Who wants to go for a ride in a flying sailcar?

Illustration for article titled Who wants to go for a ride in a flying sailcar?

In the August 1929 issue of Modern Mechanics John Demenjoz of Bridgeport, Connecticut regaled reader with plans for his incredible flying sailplane.

According to its inventor, the vehicle would be 30 feet long, 40 feet wide, and weigh less than 600 pounds. Also, it would take to the skies on nothing but a strong breeze.

It has no motor, and is to be propelled by wind only. Mr. Demenjoz is shortly to take his machine to Old Orchard, Me., where he will make it the location for the crucial tests of his new invention.

Original in his idea of making a plane go both ahead and into the air by the use of sails similar to those of a boat, the French inventor has carefully calculated all the requirements of stability, he says, and is confident that with a wind of 20 miles an hour he should be able to fly. He further predicts that he will be able to fly as high as there is any wind. He estimates his craft will attain a speed of 40 miles an hour.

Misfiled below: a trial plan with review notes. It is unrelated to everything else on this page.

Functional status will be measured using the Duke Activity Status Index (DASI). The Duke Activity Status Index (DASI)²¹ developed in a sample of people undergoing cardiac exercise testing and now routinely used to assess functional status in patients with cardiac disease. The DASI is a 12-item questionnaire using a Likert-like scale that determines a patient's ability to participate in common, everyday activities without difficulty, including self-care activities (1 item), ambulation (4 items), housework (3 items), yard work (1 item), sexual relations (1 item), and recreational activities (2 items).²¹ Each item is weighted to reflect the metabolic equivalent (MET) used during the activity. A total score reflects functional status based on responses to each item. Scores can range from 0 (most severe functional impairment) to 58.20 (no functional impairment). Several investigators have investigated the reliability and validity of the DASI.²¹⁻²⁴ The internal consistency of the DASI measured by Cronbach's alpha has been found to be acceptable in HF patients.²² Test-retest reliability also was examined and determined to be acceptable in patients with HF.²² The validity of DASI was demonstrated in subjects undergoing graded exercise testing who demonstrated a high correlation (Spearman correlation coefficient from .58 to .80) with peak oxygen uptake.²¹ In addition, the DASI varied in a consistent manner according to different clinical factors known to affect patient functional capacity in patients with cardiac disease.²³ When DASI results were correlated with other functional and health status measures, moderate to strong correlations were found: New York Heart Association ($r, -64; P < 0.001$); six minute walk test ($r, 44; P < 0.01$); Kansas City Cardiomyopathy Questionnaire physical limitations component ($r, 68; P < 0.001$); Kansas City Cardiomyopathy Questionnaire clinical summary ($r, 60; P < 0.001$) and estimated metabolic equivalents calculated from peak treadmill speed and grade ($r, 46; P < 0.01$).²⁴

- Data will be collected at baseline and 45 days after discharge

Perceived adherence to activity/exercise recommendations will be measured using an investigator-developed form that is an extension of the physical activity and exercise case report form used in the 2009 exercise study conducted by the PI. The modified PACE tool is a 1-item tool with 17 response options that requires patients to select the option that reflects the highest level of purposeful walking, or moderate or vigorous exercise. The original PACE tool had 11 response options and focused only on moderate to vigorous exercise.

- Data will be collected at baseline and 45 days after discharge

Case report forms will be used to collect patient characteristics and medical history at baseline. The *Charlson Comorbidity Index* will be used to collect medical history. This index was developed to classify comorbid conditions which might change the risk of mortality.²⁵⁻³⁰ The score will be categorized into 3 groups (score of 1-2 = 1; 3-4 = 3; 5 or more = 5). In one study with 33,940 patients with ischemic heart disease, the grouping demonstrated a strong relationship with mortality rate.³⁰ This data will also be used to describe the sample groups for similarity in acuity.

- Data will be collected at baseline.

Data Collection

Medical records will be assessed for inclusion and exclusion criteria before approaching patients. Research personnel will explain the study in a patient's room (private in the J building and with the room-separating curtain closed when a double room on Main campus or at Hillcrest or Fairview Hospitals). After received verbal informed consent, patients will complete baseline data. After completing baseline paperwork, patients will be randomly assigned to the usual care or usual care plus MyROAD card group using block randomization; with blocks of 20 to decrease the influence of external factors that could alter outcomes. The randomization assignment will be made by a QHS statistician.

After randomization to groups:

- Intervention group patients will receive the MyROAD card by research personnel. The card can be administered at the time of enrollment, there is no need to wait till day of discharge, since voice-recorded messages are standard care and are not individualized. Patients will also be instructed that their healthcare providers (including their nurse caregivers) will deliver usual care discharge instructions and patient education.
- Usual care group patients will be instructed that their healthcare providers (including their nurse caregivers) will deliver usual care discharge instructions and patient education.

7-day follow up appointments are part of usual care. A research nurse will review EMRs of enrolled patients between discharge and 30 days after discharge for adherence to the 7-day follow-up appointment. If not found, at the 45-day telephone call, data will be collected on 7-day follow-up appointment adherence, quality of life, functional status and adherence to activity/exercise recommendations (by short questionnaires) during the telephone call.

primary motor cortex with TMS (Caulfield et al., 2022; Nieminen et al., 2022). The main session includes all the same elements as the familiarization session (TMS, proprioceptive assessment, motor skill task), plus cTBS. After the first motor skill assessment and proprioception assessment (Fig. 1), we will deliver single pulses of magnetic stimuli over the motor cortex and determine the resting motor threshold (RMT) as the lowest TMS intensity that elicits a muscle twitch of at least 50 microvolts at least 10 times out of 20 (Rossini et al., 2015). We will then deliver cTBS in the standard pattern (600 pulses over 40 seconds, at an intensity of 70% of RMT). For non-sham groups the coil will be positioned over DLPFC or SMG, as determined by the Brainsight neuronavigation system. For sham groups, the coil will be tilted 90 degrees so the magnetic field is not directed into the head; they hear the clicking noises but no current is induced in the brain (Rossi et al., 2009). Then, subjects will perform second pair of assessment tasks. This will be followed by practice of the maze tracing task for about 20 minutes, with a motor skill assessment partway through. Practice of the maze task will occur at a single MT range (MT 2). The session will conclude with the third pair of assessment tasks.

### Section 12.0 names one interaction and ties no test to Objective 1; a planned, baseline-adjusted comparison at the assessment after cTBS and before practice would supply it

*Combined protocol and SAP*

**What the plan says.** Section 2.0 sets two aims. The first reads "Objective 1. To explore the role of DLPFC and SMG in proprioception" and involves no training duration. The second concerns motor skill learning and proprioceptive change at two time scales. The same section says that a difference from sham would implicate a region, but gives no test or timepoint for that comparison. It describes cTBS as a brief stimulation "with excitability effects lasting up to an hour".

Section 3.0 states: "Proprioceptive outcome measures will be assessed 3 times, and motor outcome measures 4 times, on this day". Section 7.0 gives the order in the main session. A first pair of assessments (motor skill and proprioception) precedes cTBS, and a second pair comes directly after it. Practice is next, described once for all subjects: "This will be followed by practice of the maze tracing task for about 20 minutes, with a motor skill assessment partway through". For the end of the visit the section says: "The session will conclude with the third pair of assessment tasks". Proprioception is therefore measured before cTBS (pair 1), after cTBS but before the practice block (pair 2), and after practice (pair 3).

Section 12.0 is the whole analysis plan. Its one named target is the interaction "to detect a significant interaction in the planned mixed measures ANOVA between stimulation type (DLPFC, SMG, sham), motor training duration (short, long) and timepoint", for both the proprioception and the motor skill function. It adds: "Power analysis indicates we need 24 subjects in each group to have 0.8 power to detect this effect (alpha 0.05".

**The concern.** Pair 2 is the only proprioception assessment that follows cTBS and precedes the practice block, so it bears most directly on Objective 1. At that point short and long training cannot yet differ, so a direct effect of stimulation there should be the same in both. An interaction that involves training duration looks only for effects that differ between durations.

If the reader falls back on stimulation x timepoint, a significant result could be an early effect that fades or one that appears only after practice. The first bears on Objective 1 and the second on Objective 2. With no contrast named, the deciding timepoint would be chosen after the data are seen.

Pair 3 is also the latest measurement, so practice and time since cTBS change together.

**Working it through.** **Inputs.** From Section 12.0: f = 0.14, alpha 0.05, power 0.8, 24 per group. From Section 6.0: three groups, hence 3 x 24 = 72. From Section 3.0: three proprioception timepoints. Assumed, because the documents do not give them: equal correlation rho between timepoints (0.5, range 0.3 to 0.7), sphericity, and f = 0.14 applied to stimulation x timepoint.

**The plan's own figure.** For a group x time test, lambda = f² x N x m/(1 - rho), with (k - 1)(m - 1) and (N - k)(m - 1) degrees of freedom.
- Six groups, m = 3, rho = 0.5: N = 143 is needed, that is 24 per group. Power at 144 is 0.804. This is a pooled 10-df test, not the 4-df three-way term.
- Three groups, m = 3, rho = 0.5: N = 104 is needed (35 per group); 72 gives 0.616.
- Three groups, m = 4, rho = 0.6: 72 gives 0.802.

In a more visually amusing reality, we've perfected this design and are holding regattas in the sky, christening our sailplanes by crashing them into bottles of champagne suspended by weather balloons.

[Via Modern Mechanix]

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I don't care if he's sure it's stable. A good stiff cross breeze will have you doing barrel rolls!